PHILADELPHIA (July 22, 2019) – Researchers at Fox Chase Cancer Center have developed a novel communication intervention to promote discussions about sexual health with breast cancer patients. This training program is called improving Sexual Health and Augmenting Relationships through Education (iSHARE). It focuses on helping breast cancer clinicians feel comfortable discussing sexual health concerns with their patients. Their paper demonstrating the efficacy of the program, “A Brief Intervention to Enhance Breast Cancer Clinicians’ Communication About Sexual Health: Feasibility, Acceptability, and Preliminary Outcomes,” appeared in the April 2019 issue of the journal Psycho-Oncology.
Breast cancer is the most frequently diagnosed cancer among women in 140 of 184 countries worldwide and affects over 220,000 women every year in the United States alone. Since most women diagnosed with this disease will live for years after completing their treatments, the focus for clinicians is increasingly not only on treating the disease but also on improving patients’ overall quality of life. This team effort involves addressing physical, psychological, and sexual health-related issues in order to provide the best quality care possible.
However, one topic that is often difficult to approach with breast cancer patients is sexual health, as both cancer clinicians and patients are reluctant to discuss this subject. Less than half of breast cancer patients are asked questions about sexual problems during their clinical visits, suggesting that many of these concerns remain unaddressed.
Jennifer Barsky Reese, PhD, assistant professor in the Cancer Prevention and Control Program at Fox Chase, developed iSHARE in order to address these communication barriers and educate clinicians on ways to facilitate sexual health dialogue with patients. Seven breast cancer clinicians participated in two sexual health counseling modules, completing an educational self-study session and a skill-based workshop.
They were evaluated immediately prior to and after the iSHARE intervention and in later months. The iSHARE intervention was also evaluated for its effects on clinicians’ beliefs about sexual health communication, on clinical communication during 134 breast cancer patient interactions, and on patient satisfaction after each clinic visit, among other measures.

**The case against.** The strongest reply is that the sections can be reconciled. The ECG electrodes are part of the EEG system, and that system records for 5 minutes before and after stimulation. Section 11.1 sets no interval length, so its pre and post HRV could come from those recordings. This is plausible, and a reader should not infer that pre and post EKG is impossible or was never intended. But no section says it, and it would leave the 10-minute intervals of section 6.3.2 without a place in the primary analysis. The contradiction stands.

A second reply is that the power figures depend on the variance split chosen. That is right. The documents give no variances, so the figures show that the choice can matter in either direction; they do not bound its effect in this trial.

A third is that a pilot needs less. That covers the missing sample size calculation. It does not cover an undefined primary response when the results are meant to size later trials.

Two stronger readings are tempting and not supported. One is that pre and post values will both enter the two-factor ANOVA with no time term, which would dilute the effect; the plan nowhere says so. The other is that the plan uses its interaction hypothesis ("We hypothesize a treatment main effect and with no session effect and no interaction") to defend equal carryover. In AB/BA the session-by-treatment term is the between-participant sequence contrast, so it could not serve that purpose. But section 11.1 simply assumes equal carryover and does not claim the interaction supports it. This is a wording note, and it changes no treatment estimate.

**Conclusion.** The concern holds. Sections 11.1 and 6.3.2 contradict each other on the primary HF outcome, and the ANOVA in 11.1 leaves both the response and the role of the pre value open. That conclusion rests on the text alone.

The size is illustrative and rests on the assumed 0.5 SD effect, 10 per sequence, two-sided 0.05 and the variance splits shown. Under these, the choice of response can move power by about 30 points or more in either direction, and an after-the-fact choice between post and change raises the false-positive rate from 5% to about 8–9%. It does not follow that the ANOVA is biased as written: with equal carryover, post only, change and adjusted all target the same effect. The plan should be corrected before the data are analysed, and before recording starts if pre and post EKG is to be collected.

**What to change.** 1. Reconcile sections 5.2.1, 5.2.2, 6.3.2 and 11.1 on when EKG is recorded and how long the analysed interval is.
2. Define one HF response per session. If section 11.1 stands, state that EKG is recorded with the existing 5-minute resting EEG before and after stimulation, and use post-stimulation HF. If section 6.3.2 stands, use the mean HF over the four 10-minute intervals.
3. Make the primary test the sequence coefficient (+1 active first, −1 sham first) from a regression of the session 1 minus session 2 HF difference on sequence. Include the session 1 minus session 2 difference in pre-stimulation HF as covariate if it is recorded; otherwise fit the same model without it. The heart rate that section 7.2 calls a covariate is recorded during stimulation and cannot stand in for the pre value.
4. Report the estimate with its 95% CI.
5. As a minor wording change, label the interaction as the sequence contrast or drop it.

Overall, findings revealed that the iSHARE intervention showed promise in improving breast cancer clinicians’ self-confidence in discussing sexual health concerns with patients and may have diminished communication barriers. The iSHARE training approach was generally well-accepted and feasible according to clinician reports, suggesting that it may have a positive impact on breast cancer clinicians’ efficacy and communication. Clinician communication regarding sexual health improved after participating in the iSHARE intervention. Patient satisfaction remained high for general clinical care.
Overall, these beneficial outcomes could help address breast cancer patients’ sexual health problems by promoting active discussion with breast cancer patients. Increasing the frequency of sexual health conversations may improve quality of life and in turn promote mental and physical well-being for women affected by breast cancer.
The group’s next steps are developing a podcast to continue educational training for breast cancer clinicians to discuss sexual health with their patients, which could ultimately have broad reach relative to an in-person intervention. Another step will be to evaluate a patient-focused intervention designed to facilitate clinical discussions of sexual health.
This work was supported by the MRSG-14-031-CPPB grant from the American Cancer Society and National Cancer Institute Grant P30CA006927 from the National Cancer Institute of the National Institutes of Health.